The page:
This morning the Social Market Foundation launched their report Sink or Swim? which highlights some of the likely problems to follow if the Government pursues Universal Credit in its current form. Jules Birch blogged today over at Inside Housing on some of the many problems that have already been identified with Universal Credit (UC). There is much more to say on the issue. UC has all the makings of a multidimensional policy fiasco.

One area of concern is the plan under UC to change the mechanics of benefit delivery. In particular, the plan is to move to paying benefits monthly in arrears. Concerns have, rightly, been expressed that vulnerable households will struggle to budget effectively over these longer periods.

The more hardcore liberal/libertarian would no doubt argue that this is the sort of shock therapy required to shift people out of dependency. These scroungers need to be forced to take responsibility for themselves. [Read more...]

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Beds, sheds, and regs

She is looking forward to returning to Hyderbad, where the living conditions will be much better.

Amelia Gentleman, Guardian, 10/05/12

This is the payoff line for an extended article about poor housing in the private rented sector in Newham. The aim is to provoke a reaction.  Conditions are so bad in our glorious capital – a global city no less – that someone would rather return to India which is, we had always presumed, at the very least a bit squalid. We should be shocked.

The article covers “beds in sheds” and headlines the instance of people found renting a walk-in freezer to live in. But it is mostly about overcrowded rented properties. And when they say overcrowded they really mean overcrowded. Sir Robin Wales, the Mayor of Newham, notes that the record case was 38 people, 16 of them children, living in one property.

We are still one of the richest countries in the world but we have people living in sheds, three generations of the same family living in a single room, or several unrelated adults sharing a room or sharing a bed. And paying considerable amounts of money for the privilege. And all this is happening only a few miles down the road from neighbourhoods in which investors are happy to pay multi-millions for properties they will barely live in. [Read more...]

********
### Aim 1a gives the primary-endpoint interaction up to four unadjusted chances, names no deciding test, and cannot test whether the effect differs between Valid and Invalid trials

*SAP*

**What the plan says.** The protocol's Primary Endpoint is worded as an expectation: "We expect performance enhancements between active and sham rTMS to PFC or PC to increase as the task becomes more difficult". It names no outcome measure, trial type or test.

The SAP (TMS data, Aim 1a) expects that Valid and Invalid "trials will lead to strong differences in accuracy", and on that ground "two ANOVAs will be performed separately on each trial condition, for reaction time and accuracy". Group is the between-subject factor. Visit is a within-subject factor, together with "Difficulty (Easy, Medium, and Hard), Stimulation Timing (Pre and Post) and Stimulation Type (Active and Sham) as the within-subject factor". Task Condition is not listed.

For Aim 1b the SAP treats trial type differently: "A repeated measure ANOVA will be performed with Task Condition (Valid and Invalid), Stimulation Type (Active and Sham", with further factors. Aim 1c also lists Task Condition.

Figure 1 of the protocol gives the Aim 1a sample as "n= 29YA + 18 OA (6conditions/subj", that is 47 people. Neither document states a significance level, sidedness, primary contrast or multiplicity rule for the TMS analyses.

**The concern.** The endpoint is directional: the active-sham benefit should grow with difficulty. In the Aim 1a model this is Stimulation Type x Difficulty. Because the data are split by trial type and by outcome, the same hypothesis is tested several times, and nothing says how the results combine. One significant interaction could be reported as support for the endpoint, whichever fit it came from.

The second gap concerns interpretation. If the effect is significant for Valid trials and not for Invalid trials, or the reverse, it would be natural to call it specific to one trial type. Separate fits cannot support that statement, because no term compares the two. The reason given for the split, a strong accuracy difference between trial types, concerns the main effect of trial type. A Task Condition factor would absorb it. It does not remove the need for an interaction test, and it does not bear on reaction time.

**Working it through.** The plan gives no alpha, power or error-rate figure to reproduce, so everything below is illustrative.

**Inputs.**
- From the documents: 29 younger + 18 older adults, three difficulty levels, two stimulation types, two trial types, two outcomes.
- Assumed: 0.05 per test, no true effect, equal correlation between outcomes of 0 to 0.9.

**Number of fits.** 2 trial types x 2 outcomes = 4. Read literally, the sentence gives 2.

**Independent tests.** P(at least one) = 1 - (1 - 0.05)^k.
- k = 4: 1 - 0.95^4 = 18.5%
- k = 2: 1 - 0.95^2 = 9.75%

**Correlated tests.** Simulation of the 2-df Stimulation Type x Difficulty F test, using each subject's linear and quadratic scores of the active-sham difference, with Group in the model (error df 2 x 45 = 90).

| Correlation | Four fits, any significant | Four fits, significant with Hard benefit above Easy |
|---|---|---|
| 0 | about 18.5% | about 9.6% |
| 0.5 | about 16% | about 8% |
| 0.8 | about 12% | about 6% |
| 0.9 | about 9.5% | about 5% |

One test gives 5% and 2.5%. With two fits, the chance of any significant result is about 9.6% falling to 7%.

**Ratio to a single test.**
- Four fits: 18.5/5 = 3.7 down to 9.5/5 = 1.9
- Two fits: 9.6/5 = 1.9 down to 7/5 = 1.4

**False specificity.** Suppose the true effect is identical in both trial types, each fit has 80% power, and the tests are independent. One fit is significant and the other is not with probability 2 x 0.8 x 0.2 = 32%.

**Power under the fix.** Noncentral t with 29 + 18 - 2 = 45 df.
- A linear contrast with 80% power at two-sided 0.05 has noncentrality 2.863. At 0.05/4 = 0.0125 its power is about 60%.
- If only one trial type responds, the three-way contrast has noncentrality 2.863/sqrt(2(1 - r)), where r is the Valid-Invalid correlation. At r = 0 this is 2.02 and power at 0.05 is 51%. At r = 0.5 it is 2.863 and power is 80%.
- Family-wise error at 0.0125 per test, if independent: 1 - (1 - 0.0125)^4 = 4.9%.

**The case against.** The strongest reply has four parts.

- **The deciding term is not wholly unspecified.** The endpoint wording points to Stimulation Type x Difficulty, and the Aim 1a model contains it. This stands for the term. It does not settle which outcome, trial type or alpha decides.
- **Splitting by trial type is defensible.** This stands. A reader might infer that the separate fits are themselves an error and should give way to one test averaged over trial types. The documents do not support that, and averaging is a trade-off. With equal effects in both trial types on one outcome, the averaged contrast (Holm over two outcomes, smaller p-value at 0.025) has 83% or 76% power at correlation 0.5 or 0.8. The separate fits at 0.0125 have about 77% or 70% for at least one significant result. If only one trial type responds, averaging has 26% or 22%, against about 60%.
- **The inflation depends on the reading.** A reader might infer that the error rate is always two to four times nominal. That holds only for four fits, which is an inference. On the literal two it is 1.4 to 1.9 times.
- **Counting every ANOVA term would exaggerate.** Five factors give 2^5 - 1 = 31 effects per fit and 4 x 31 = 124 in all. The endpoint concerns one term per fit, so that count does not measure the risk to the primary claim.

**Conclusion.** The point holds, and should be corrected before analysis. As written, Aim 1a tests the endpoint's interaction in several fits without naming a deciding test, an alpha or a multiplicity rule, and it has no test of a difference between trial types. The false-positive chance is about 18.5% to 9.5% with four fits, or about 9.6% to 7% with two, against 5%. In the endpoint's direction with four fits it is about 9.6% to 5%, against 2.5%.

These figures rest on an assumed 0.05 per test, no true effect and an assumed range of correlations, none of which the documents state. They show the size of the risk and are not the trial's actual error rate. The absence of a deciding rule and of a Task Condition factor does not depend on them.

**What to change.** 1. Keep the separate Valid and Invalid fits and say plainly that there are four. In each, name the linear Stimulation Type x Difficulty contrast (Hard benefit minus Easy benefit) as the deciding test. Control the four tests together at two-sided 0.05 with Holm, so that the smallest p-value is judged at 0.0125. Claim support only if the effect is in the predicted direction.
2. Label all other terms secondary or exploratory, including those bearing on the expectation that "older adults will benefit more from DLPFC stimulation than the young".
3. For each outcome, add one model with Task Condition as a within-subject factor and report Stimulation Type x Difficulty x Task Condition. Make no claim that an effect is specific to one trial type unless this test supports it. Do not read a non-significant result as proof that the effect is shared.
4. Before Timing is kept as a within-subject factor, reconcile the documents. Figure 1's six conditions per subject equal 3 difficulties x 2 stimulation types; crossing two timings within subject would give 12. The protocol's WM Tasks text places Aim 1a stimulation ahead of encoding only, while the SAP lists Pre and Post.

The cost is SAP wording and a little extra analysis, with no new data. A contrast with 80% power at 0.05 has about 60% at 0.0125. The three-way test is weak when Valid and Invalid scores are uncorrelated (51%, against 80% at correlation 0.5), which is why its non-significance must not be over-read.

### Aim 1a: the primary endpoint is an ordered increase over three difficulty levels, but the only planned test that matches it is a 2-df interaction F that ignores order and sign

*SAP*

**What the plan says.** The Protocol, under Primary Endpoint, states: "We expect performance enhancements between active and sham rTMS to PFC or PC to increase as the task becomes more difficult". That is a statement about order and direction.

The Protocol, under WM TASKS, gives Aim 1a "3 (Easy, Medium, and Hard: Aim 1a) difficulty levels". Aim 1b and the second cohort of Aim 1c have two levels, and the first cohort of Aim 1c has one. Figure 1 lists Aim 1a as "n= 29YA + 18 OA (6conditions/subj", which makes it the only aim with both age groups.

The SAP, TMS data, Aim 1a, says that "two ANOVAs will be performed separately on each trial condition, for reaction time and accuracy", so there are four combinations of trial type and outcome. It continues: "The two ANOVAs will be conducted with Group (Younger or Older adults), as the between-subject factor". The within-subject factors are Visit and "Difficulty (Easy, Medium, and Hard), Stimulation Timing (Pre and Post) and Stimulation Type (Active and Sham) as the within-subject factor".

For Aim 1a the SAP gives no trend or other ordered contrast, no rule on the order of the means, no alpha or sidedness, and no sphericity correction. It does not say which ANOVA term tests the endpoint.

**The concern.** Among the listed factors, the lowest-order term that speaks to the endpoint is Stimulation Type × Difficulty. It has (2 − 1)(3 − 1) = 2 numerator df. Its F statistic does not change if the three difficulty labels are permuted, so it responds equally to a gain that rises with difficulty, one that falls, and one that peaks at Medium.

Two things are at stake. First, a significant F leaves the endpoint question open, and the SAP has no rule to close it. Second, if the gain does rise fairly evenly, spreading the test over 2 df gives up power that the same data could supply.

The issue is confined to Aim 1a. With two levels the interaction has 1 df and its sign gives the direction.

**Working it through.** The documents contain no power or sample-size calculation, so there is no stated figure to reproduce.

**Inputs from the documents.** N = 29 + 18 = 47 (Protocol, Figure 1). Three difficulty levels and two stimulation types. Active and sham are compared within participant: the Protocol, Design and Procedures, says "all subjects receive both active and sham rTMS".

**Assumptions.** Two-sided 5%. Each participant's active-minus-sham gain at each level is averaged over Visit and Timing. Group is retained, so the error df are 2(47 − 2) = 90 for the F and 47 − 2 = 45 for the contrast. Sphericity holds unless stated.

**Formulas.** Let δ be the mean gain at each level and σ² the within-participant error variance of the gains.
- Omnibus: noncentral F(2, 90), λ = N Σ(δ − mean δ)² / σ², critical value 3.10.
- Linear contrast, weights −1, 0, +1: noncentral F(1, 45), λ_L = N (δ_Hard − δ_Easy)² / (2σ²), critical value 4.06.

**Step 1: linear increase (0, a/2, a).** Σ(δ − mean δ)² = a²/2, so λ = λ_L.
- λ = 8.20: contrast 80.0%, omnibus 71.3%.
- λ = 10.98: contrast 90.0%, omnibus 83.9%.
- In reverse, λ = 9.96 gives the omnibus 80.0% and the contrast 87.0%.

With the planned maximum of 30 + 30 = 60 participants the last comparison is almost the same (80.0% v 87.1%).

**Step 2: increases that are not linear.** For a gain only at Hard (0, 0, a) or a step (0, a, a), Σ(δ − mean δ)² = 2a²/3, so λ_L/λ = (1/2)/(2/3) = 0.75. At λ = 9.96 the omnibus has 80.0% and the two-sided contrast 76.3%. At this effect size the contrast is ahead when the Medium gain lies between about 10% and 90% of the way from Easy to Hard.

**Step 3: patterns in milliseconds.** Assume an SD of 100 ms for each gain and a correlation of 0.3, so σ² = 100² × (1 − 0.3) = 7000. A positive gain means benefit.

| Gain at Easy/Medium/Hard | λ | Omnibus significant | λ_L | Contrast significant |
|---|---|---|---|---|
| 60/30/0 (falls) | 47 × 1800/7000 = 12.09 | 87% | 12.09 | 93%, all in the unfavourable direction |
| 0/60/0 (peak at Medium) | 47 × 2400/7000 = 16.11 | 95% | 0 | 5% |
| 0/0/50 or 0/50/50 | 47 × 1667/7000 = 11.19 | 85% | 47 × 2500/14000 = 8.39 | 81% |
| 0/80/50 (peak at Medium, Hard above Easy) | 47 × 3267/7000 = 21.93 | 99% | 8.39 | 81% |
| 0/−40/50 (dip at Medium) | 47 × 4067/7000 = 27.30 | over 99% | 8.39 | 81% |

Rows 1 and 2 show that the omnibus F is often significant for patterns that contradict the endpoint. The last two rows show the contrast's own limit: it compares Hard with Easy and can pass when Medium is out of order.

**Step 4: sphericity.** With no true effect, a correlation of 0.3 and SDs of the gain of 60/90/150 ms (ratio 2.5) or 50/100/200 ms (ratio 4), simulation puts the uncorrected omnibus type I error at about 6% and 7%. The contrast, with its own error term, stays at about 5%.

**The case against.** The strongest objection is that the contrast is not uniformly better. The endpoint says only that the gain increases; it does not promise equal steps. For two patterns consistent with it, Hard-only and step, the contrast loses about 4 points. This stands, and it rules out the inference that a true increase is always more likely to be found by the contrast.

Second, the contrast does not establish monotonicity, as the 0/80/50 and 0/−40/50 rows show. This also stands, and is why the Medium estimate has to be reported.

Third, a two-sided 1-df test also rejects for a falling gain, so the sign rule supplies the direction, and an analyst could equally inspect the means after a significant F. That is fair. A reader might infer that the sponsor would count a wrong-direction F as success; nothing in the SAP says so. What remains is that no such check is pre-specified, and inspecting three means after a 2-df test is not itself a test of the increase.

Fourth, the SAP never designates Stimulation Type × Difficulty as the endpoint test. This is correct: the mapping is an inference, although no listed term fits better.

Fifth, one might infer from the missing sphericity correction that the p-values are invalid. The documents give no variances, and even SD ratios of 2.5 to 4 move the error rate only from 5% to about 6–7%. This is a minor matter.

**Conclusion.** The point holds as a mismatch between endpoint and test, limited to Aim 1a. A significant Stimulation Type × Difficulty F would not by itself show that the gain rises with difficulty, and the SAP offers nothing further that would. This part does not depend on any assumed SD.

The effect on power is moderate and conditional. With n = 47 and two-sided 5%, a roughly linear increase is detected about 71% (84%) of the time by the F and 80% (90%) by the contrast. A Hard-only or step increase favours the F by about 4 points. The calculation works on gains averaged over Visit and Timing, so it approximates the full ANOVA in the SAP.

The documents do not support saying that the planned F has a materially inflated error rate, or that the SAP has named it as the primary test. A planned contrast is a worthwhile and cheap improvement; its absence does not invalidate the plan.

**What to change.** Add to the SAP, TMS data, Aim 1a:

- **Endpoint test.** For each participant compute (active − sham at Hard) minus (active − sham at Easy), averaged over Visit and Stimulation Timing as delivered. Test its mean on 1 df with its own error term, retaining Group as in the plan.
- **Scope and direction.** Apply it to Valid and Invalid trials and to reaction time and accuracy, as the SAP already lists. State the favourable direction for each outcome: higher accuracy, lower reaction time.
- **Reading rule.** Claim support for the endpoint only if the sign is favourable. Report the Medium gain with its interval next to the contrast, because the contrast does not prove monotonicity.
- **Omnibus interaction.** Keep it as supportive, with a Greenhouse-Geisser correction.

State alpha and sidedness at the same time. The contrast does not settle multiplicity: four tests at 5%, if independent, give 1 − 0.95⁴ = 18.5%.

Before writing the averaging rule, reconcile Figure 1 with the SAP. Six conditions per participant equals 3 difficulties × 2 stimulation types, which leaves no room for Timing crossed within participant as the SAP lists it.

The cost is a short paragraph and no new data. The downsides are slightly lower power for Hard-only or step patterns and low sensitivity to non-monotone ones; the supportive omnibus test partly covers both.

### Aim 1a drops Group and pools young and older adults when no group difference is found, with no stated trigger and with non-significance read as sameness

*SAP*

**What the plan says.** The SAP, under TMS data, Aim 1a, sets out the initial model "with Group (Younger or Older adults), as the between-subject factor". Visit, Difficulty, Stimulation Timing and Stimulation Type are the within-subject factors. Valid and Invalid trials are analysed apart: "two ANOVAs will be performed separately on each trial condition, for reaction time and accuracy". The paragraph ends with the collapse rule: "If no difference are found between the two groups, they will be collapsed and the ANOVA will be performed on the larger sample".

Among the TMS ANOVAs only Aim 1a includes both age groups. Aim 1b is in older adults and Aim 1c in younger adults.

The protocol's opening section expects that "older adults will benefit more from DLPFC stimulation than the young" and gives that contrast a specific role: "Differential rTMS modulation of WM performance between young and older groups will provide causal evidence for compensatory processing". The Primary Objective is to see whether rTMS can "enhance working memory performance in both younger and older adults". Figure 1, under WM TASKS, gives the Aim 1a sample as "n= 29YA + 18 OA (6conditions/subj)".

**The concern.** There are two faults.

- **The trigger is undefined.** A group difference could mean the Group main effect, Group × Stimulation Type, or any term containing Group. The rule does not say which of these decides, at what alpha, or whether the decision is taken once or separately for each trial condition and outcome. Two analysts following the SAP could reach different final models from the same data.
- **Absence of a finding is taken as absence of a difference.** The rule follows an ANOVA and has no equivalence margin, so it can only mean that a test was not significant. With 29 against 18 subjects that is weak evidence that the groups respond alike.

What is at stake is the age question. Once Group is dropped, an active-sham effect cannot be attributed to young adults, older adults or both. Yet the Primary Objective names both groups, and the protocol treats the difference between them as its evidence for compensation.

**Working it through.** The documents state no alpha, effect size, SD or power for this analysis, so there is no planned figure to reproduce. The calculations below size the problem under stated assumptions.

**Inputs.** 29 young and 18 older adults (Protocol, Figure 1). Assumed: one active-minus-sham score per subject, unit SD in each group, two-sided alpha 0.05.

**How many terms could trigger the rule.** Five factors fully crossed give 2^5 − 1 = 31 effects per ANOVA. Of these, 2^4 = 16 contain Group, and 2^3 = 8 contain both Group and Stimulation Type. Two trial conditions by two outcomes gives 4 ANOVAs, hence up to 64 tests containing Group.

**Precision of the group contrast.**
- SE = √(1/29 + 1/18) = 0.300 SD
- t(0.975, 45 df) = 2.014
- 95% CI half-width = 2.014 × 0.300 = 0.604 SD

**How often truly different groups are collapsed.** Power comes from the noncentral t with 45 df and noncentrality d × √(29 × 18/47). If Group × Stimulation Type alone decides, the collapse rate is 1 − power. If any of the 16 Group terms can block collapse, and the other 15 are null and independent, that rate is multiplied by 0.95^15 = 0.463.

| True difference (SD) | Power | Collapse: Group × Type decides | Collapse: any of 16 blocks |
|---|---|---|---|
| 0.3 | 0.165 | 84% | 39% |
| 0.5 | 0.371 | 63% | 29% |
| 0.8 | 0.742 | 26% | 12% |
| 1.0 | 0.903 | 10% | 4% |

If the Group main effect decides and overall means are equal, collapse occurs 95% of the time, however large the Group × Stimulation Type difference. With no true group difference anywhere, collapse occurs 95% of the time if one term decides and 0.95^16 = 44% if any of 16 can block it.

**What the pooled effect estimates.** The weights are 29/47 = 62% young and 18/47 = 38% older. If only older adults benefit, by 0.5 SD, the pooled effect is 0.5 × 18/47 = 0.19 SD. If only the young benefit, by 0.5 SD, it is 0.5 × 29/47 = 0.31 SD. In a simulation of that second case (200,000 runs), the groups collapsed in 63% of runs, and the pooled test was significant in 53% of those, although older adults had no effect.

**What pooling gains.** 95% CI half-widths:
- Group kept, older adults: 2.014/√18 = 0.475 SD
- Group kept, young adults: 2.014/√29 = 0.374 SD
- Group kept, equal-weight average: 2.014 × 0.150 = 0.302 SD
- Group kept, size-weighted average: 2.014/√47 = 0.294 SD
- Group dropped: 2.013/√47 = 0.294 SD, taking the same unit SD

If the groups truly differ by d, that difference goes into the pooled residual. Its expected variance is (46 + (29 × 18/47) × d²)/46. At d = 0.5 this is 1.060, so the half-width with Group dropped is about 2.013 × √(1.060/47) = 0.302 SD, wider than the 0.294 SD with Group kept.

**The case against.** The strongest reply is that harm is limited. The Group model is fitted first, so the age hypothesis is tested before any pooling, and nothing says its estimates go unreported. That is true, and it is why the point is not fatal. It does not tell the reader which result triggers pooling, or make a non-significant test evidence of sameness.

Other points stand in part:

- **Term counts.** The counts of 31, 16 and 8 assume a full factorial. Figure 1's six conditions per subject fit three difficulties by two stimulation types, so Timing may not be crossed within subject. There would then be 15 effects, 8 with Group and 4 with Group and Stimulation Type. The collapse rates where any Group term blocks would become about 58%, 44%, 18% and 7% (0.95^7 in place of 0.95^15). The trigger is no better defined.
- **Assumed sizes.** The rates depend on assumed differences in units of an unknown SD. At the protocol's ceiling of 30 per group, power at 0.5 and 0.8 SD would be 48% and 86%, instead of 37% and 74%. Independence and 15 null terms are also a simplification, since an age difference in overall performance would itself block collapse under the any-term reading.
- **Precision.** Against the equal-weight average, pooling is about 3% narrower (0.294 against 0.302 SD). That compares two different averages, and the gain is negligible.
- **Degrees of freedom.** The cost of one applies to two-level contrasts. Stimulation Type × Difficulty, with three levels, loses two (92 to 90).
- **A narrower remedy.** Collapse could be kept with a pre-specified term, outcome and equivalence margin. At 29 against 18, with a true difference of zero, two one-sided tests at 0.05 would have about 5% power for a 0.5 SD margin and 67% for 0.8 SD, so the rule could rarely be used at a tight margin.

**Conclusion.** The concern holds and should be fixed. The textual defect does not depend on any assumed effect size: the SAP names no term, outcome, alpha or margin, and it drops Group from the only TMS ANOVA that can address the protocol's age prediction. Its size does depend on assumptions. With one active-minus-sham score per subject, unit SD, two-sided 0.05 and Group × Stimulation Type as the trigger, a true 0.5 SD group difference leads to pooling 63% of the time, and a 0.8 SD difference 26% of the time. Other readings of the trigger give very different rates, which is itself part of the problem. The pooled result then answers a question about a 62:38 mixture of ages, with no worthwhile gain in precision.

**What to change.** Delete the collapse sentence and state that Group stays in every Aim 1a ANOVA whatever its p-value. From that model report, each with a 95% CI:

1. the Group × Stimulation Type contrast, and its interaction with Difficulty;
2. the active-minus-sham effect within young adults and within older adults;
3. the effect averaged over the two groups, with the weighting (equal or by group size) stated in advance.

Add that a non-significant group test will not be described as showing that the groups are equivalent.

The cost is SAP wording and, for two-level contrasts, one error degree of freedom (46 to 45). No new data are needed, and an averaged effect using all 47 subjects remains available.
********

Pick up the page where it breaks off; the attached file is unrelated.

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Risking increased injustice

Just over a year ago the Public Administration Select Committee (PASC) produced a scathing report on the Coalition Government’s approach to creating a “bonfire of the quangos”. It suggested that the whole process was fundamentally inept, as I discussed here. The Coalition nonetheless moved forward with the Public Bodies Act 2011, which was enacted in December 2011. This is the vehicle to be used to abolish public bodies deemed no longer necessary.

Last week the PASC produced a report on a more specific component of this agenda: the proposed abolition of the Administrative Justice and Tribunals Council (AJTC). The report is perhaps slightly less scathing in its tone. But it is equally negative in its assessment of the Coalition’s analysis of the AJTC and the arrangements it proposes post-abolition.

While the PASC is chaired by an incorrigible old Tory, Bernard Jenkin, and includes one or two members of the loose cannon variety, it takes its role seriously and exercises that role in a largely non-partisan way. If you can have a favourite Select Committee, then the PASC is probably mine. [Read more...]

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Failures to care for vulnerable people: what lessons to draw?

The practices exposed by Panorama last week at Castlebeck’s Winterbourne View care home were profoundly shocking. The case continues to develop – several further arrests were made this week. Ghandi said that “a nation’s greatness is measured by how it treats its weakest members”. What we witnessed at that particular care home suggests our claims to greatness are debateable. And, of course, rumbling in the background we also have the Southern Cross debacle. There are grave concerns over the future of the country’s biggest private provider of care homes for older people. There appears to be a government guarantee on the table to see that residents are provided for, but no promise of a bail out.

Searching questions are quite rightly being asked. How can we have got into this situation? It is maybe rather late to be waking up to the issues here. Nonetheless, it is welcome that they are getting their moment in the spotlight. Let’s hope some positive changes result. But are the right lessons likely to be drawn from current troubles? [Read more...]

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Cameron’s Big Society – 8/10 for effort; 3/10 for content

You have to admire David Cameron’s tenacity in the face of widespread indifference and incomprehension. On Monday he sought to relaunch his idea of the Big Society for the third time. The results of yesterday’s YouGov survey were then reported over at Liberal Conspiracy. This indicated that 62% of respondents felt they understood the Big Society “not very, or not at all, well”; a third said the Big Society sounded like a bad idea; 73% said they thought it wouldn’t actually work; and 59% thought it was “mostly hot air” rather than a “real vision”.

Reading Cameron’s speech (available here) suggests several things. [Read more...]

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“Fit to work” ergo a scrounger

Quite a few media outlets (for example, here and here) are this morning reporting figures produced by the Department for Work and Pensions that show four out of ten applicants for Employment and Support Allowance failed to qualify for assistance and, hence, are ‘fit to work’. This is taken by Employment Minister Chris Grayling as further evidence of the need to reassess everyone on the old Incapacity Benefit because, by implication, there must be tens of thousands of people receiving IB when they shouldn’t be. They are, in fact, ‘fit to work’. Scroungers.

The BBC reports Mr Grayling as adding:

“We will, of course, carry on providing unconditional support to those who cannot work, but for those who can it’s right and proper that they start back on the road to employment.”

[Read more...]